In discussions of legalizing marijuana, Iraq war veteran says he and others should be included

As Connecticut debates whether to legalize recreational marijuana, Iraq veteran Steve Kennedy of Fairfield said vets like him are being left out of the conversation.

Kennedy, the head of the Connecticut chapter of Iraq and Afghanistan Veterans of America, provided testimony in support of a proposal to legalize and regulate marijuana for recreational use.

"Connecticut should join other states in recognizing that full legalization is the best way to ensure access to cannabis for veterans and others with palliative needs. Full legalization is also the only way to prevent unnecessary contacts with the criminal justice system," he said.

Cannabis has been shown to have therapeutic value for a "significant" number of service-related conditions like chronic pain and post-traumatic stress disorder, he said, citing a 2013 study published in Frontiers in Behavioral Neuroscience.

The General Assembly's General Law and Judiciary committees held marathon public hearings Friday on legalizing recreational marijuana for adults. The General Law committee also took up proposed changes to the state's medical marijuana program. Medical marijuana became legal in Connecticut in 2012.

The issue of marijuana is a tricky one for veterans — it's still illegal federally, so doctors with the Department of Veterans Affairs cannot recommend or prescribe it. However, the VA has eased some restrictions. VA doctors now are allowed to talk with vets about medical marijuana. And veterans who use medical marijuana still can receive care and benefits from the VA.

When a vet who gets care at the VA wants to access medical marijuana, he or she must go outside the VA system and find a new doctor, whom they must pay out of pocket, to certify him or her for the state's medical marijuana program, Kennedy said.

He suggested Connecticut only require vets to provide VA medical records showing they have a qualifying diagnosis to be able to access the medical marijuana program, as is the case in Illinois, for example.

Conley Monk, a Vietnam veteran from New Haven, submitted written testimony to the Judiciary Committee in support of legalizing recreational marijuana. Monk said he returned to Connecticut in 1971 after serving in Vietnam with at the time was undiagnosed PTSD and an opioid addiction. His family helped him get clean, and he later became a drug treatment counselor. He continued to struggle with the symptoms of PTSD: anxiety, sleeplessness and flashbacks.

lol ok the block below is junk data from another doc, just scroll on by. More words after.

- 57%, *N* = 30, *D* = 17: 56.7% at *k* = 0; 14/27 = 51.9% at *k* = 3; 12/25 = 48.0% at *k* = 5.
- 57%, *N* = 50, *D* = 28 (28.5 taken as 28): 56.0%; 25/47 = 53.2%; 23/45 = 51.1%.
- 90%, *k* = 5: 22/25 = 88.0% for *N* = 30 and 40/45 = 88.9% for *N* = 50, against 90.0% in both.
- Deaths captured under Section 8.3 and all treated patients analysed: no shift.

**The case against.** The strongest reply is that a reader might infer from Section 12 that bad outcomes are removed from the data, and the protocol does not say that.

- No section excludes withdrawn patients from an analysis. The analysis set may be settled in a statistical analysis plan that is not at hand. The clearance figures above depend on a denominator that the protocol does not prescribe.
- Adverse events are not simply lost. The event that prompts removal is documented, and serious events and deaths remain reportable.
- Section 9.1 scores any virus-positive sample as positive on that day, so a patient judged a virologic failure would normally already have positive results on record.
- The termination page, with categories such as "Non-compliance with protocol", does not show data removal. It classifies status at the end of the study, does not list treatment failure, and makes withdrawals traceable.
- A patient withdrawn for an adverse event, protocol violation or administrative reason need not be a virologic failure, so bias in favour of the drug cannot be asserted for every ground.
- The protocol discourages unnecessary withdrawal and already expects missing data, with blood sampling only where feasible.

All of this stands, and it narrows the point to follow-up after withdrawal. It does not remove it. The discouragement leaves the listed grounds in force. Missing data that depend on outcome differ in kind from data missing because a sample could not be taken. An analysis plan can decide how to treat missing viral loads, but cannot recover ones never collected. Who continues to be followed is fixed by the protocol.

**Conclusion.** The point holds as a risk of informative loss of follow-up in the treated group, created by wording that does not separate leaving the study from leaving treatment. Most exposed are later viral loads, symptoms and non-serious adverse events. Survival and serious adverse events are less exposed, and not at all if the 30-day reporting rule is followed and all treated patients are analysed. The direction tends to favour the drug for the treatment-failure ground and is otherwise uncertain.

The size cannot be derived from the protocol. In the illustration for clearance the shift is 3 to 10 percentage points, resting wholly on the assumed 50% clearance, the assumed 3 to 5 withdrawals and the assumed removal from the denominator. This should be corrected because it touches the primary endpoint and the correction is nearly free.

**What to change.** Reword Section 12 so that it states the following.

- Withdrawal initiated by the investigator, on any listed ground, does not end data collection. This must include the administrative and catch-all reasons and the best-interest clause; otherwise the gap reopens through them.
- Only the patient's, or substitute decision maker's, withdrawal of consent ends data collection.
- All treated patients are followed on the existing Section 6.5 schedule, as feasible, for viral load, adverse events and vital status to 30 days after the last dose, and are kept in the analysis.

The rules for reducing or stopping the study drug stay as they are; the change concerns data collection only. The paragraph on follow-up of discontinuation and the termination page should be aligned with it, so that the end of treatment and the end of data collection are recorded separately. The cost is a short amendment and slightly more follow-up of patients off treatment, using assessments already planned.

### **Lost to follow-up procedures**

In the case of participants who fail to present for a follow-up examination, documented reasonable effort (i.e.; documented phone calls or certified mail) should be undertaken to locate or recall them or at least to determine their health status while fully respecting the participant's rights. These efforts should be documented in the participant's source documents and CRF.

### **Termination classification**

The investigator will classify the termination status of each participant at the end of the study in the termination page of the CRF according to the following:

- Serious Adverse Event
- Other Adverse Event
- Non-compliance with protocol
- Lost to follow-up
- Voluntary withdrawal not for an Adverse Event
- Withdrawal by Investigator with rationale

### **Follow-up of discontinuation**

“I found cannabis was the only thing that helped,” Monk testified, saying he used it “off and on” throughout the 1970s and early 1980s.

He said throughout that time he led a productive life, getting married and continuing his work as a drug counselor, and worked toward getting a college degree. “Cannabis was one of the tools that allowed me to manage my PTSD symptoms well enough to rebuild my life, especially after recovering from an opioid addiction,” he said.

In 1982 he was arrested for marijuana possession and sentenced to 18 months' probation. He stopped using cannabis, and later started abusing opioids again. He again overcame his addiction.

“For those of us veterans who have struggled with PTSD and opioid addiction, cannabis works. It reduces anxiety, pain and dependency on more harmful substances, and allows us to live better lives,” he said.

Both Monk and Kennedy said Connecticut should ease access to medical marijuana for all veterans, including those with other-than-honorable discharges. Both have advocated for this group of vets, arguing services such as mental health care through the VA are critical to their getting better and reintegrating into society. They both were instrumental in getting Connecticut to provide state veteran benefits to this population.

The Department of Consumer Protection, which administers Connecticut's medical marijuana program, does not keep track of whether or not someone is a veteran when they register, so there's no way to know exactly how many Connecticut veterans are using medical marijuana.

While the VA has funded marijuana studies, none of them has looked at the drug's therapeutic potential. Two federal veterans' organizations, the American Legion and Veterans of Foreign Wars, are in favor of expanding research. But the VA has said that, given federal prohibition, there's regulatory barriers to studying marijuana.

Editor's Note: This version corrects that Conley Monk submitted written testimony.


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